February 12th, 2012 by Graham Attwell

Reflection is a thing pedagogic researchers and Technology Enhanced Learning developers talk about a lot. To little end I sometimes think. It can be a bit of a black box.

Peter Papas says: “Over the last few years I’ve led many teachers and administrators on classroom walkthroughs designed to foster a collegial conversation about teaching and learning. The walkthroughs served as roving Socratic seminars and a catalyst for reflection. But reflection can be a challenging endeavor. It’s not something that’s fostered in school – typically someone else tells you how you’re doing! At best, students can narrate what they did, but have trouble thinking abstractly about their learning – patterns, connections and progress. Likewise teachers and principals need encouragement and opportunities to think more reflectively about their craft.

In an effort to help schools become more reflective learning environments, I’ve developed this “Taxonomy of Reflection.” – modeled on Bloom’s approach.

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Using technology to develop assessment for learning

January 21st, 2012 by Graham Attwell

Assessment isn’t really my thing. That doesn’t mean I do not see it as important. I am interested in learning. Assessment for learning should help teachers and learners alike in developing their learning. But all too often assessment has little to do with learning. Indeed assessment has emerged as a barrier to the development of effective teaching and learning strategies especially collaborative learning using web 2.0 and social software tools.

This presentation by Luis Tinoca follows the present trend of adding 2.0 on the end of everything but is a useful exploration of how we can use technologies to support assessment for learning

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    Racial bias in algorithms

    From the UK Open Data Institute’s Week in Data newsletter

    This week, Twitter apologised for racial bias within its image-cropping algorithm. The feature is designed to automatically crop images to highlight focal points – including faces. But, Twitter users discovered that, in practice, white faces were focused on, and black faces were cropped out. And, Twitter isn’t the only platform struggling with its algorithm – YouTube has also announced plans to bring back higher levels of human moderation for removing content, after its AI-centred approach resulted in over-censorship, with videos being removed at far higher rates than with human moderators.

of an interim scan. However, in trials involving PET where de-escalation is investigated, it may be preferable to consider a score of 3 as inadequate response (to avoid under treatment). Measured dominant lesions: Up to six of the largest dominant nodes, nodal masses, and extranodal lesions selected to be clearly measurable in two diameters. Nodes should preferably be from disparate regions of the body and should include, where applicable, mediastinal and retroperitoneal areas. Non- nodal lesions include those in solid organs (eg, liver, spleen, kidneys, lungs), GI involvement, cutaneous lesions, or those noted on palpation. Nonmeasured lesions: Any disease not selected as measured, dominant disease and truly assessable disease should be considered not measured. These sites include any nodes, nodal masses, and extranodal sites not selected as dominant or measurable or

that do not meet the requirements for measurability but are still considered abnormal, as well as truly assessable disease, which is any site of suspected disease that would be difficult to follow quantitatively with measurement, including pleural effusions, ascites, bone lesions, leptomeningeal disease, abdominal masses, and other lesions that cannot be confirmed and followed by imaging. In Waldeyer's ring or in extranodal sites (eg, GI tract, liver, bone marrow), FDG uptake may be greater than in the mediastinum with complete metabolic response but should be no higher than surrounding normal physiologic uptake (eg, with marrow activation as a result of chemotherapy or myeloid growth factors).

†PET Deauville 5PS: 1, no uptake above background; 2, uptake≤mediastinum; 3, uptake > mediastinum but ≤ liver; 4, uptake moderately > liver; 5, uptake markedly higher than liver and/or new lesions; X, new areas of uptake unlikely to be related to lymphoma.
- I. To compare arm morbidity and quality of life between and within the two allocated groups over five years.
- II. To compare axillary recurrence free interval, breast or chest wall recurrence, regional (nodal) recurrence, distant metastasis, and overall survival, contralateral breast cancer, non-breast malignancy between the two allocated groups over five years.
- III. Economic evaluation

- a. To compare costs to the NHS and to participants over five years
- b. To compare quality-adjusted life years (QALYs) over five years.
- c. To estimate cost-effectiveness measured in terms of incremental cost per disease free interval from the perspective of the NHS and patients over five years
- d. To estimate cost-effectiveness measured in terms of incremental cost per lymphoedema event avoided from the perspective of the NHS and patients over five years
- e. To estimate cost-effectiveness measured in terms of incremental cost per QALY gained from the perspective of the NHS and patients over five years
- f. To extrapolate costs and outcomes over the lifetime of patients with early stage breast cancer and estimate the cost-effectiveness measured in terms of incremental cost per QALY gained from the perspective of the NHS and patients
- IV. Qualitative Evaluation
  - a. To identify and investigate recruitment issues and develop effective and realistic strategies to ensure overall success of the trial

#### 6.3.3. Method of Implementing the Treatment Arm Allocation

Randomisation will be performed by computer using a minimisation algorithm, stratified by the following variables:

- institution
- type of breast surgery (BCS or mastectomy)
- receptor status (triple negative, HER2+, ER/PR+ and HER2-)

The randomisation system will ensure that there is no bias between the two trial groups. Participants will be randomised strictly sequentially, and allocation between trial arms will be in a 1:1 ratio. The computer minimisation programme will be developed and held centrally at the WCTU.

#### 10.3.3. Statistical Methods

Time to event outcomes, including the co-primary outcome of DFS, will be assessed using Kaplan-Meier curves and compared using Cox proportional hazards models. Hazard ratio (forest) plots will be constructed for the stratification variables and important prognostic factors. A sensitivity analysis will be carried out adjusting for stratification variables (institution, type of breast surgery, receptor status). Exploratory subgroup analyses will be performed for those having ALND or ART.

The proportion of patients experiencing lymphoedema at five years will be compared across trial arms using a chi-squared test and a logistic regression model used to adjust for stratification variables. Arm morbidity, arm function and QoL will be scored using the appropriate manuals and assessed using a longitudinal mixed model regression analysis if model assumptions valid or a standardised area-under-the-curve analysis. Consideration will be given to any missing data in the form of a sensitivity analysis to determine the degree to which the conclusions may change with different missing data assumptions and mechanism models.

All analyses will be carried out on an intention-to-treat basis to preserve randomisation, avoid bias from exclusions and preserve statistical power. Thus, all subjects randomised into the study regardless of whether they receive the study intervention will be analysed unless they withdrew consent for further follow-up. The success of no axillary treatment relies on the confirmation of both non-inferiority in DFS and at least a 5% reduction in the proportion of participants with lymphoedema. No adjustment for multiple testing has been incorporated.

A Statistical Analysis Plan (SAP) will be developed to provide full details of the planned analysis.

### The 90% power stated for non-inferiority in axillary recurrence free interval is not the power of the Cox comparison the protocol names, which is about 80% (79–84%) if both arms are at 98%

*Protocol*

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    Gap between rich and poor university students widest for 12 years

    Via The Canary.

    The gap between poor students and their more affluent peers attending university has widened to its largest point for 12 years, according to data published by the Department for Education (DfE).

    Better-off pupils are significantly more likely to go to university than their more disadvantaged peers. And the gap between the two groups – 18.8 percentage points – is the widest it’s been since 2006/07.

    The latest statistics show that 26.3% of pupils eligible for FSMs went on to university in 2018/19, compared with 45.1% of those who did not receive free meals. Only 12.7% of white British males who were eligible for FSMs went to university by the age of 19. The progression rate has fallen slightly for the first time since 2011/12, according to the DfE analysis.

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    Quality Training

    From Raconteur. A recent report by global learning consultancy Kineo examined the learning intentions of 8,000 employees across 13 different industries. It found a huge gap between the quality of training offered and the needs of employees. Of those surveyed, 85 per cent said they , with only 16 per cent of employees finding the learning programmes offered by their employers effective.

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    News from 1994

    This is from a Tweet. In 1994 Stephen Heppell wrote in something called SCET” “Teachers are fundamental to this. They are professionals of considerable calibre. They are skilled at observing their students’ capability and progressing it. They are creative and imaginative but the curriculum must give them space and opportunity to explore the new potential for learning that technology offers.” Nothing changes!